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Three Special Education Investment Recommendations on a Limited Budget

Administrators • 5 min read • Feb 15, 2024 3:00:51 PM • Written by: Sarah Sandelius

As budget season unfolds, districts are grappling with the urgency of optimizing resources for the next school year amid looming fiscal challenges. With nearly 30% of the $200 billion in COVID-relief funds only available until September 2024, districts face a crucial juncture, referred to as "the fiscal cliff." In this climate, special education administrators must strategically plan and deploy resources to maximize program impact efficiently. Drawing on our extensive special education experience, we suggest three commitments you can make that will have the biggest return on investment to improve special education in your school and spend your limited funds wisely and strategically. 

2023.01.24-ABC-AppleTree172-1030x687Strategy One: Invest in Targeted Professional Development Proven to Move the Needle for Students with Disabilities

Time constraints for professional development are common, especially in special education. However, the right professional development can have a profound impact, especially when it comes to supporting students with disabilities. Research tells us that when teachers feel more able to do their work and impact classroom outcomes, also known as self-efficacy, student outcomes improve. The key is to make targeted, smart investments in professional development. 

In our experience, schools will see the quickest improvements in the quality of support for students with disabilities through training in these two areas: 

  • Understanding Differentiation and Specially Designed Instruction: This training covers a lot of ground to help teachers understand how to design instruction to engage students who learn differently. Focusing on differentiation for all students and specially designed instruction for special education students, teachers will improve instruction and ensure they reach their most diverse learners.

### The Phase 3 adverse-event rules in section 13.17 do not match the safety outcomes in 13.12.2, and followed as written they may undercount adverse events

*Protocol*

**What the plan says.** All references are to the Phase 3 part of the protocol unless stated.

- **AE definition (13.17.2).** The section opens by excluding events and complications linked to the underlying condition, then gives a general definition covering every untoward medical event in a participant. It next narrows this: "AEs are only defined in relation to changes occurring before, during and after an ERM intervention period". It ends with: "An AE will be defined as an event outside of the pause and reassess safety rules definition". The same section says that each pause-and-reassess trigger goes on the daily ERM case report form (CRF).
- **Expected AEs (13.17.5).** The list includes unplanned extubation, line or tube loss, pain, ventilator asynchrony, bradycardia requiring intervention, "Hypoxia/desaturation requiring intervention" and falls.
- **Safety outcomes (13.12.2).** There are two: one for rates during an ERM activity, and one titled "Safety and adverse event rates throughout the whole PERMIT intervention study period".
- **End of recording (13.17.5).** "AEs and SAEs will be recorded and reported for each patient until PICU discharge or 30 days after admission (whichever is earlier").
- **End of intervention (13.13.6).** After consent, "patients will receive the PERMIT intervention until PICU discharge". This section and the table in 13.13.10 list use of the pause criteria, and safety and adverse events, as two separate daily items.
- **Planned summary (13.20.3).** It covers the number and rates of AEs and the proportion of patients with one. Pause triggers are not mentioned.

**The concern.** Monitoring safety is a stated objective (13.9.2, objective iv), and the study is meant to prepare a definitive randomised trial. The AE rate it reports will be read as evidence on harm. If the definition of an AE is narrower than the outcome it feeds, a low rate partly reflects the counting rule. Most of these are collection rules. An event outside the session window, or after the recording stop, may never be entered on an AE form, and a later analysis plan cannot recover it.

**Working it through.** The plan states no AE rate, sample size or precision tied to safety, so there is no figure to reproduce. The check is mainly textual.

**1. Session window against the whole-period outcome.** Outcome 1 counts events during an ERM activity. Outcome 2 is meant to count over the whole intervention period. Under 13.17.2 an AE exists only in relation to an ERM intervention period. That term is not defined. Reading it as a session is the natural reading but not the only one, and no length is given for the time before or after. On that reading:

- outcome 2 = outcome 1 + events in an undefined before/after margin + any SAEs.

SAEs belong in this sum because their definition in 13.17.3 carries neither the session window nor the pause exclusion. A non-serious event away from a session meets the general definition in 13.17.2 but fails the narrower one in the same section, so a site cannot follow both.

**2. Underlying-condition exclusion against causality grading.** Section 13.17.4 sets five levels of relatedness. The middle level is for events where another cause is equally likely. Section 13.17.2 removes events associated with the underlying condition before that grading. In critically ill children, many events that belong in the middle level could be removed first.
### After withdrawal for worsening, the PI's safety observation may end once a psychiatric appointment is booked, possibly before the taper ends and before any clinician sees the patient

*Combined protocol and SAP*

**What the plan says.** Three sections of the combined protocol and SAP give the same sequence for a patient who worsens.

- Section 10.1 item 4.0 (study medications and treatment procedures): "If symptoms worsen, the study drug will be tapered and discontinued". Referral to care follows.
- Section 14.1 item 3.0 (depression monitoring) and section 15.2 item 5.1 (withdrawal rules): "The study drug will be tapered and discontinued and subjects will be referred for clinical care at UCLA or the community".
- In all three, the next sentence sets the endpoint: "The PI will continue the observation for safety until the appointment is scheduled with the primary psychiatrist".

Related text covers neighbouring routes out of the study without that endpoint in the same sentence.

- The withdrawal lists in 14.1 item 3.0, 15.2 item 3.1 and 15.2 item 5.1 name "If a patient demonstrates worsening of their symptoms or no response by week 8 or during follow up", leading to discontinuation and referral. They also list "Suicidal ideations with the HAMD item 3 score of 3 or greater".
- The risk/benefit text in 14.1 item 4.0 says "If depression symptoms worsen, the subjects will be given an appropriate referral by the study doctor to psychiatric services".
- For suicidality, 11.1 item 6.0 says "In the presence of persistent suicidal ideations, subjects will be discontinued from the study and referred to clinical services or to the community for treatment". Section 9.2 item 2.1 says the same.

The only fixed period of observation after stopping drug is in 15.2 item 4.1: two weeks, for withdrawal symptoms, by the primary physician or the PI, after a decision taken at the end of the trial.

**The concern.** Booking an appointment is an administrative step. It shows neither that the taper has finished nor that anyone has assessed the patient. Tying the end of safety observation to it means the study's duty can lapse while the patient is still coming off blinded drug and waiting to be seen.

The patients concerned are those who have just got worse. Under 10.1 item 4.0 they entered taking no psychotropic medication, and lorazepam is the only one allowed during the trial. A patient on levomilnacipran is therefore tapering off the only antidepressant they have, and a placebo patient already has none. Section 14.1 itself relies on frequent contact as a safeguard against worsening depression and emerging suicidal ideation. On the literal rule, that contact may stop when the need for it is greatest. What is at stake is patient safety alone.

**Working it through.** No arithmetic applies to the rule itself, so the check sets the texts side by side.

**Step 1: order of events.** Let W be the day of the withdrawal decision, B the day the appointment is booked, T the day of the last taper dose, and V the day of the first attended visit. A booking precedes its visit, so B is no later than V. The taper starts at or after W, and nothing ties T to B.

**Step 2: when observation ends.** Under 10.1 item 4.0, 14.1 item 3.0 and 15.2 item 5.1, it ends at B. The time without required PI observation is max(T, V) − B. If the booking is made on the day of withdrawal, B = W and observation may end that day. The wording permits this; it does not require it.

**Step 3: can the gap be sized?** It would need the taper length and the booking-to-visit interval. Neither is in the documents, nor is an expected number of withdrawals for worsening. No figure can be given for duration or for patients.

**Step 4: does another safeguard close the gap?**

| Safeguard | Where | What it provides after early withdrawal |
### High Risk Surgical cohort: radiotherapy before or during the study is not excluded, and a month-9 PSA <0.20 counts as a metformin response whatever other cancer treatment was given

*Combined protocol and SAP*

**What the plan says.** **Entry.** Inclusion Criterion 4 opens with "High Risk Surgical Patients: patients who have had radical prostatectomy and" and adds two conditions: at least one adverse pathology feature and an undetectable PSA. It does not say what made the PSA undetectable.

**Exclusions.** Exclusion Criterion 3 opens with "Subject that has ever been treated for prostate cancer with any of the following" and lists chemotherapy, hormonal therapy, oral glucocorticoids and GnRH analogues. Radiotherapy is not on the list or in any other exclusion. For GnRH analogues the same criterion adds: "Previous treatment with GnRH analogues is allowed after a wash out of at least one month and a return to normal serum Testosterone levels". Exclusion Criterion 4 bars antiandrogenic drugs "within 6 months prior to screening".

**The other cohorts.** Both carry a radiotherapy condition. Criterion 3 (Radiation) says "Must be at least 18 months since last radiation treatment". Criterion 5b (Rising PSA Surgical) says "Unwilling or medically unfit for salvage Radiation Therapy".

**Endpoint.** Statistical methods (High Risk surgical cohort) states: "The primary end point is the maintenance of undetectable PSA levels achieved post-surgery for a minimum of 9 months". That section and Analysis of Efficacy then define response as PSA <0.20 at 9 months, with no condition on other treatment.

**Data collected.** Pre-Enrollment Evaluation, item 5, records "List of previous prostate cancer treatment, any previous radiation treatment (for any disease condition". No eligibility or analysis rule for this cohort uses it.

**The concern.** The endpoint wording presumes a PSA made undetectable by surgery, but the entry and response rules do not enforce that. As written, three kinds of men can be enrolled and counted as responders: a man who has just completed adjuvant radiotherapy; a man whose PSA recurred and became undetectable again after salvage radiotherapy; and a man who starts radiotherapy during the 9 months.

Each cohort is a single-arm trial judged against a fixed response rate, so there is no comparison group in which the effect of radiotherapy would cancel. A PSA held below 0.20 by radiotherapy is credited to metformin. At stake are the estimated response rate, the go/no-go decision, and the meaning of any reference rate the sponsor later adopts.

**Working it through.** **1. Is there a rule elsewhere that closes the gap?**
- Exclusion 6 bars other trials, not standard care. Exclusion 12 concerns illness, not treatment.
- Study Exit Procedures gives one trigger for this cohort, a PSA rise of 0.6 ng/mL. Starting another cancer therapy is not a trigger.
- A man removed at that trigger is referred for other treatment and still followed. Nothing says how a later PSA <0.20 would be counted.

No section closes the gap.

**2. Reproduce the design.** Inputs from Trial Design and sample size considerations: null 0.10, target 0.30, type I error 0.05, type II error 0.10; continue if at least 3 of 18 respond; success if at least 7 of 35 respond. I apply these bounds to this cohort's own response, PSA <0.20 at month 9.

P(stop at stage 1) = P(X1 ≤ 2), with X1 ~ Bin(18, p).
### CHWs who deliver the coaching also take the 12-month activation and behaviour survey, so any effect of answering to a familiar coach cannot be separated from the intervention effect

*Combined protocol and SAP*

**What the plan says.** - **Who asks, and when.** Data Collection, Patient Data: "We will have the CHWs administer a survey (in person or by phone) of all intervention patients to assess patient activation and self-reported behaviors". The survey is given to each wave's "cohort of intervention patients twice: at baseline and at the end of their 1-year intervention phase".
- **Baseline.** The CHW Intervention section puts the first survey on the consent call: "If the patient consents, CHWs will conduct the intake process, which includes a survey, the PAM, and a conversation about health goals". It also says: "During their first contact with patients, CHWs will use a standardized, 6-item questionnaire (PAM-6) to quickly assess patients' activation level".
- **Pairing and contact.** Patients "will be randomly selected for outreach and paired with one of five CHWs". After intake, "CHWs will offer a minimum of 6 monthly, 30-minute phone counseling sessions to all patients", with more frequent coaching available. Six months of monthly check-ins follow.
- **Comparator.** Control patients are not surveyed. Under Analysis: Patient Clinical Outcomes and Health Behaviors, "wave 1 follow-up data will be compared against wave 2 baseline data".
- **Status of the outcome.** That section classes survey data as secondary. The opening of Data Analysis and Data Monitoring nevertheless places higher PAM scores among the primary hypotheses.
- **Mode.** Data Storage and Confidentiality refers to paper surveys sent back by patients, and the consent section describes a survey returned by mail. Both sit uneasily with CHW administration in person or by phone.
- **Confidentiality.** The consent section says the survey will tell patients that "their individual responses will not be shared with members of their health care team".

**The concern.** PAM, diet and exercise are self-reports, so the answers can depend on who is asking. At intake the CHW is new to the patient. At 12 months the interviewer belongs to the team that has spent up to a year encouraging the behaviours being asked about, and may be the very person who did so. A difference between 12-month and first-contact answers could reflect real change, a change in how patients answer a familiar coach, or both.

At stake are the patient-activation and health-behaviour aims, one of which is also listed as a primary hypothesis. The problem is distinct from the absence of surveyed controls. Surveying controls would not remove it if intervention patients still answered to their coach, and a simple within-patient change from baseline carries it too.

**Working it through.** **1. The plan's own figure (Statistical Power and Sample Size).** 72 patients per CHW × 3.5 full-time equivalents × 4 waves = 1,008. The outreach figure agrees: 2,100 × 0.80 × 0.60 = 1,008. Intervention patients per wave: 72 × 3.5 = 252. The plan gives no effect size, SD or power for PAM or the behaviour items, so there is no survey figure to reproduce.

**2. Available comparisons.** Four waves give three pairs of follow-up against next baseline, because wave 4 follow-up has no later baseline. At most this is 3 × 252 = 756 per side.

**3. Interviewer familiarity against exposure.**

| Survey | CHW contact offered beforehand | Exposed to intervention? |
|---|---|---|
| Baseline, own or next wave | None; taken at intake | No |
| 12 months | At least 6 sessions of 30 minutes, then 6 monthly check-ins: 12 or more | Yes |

• Understanding the Functions of Behavior: Teachers who understand why students exhibit behaviors and how to intervene based on the behavior function will more effectively minimize classroom disruption and enable more time for instruction. 

Focusing on foundational instructional planning skills and effective response to interfering behaviors builds core skills for educators to work with, not only diverse learners, but all students.  The Ability Challenge has helped many schools get special education support on track quickly with this training for teachers. If you prefer a different approach, try looking to other organizations for training, such as our partners at the Diverse Learners Cooperative

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Strategy Two: Conduct an Audit to Prioritize Interventions and Spend Future Commitments Wisely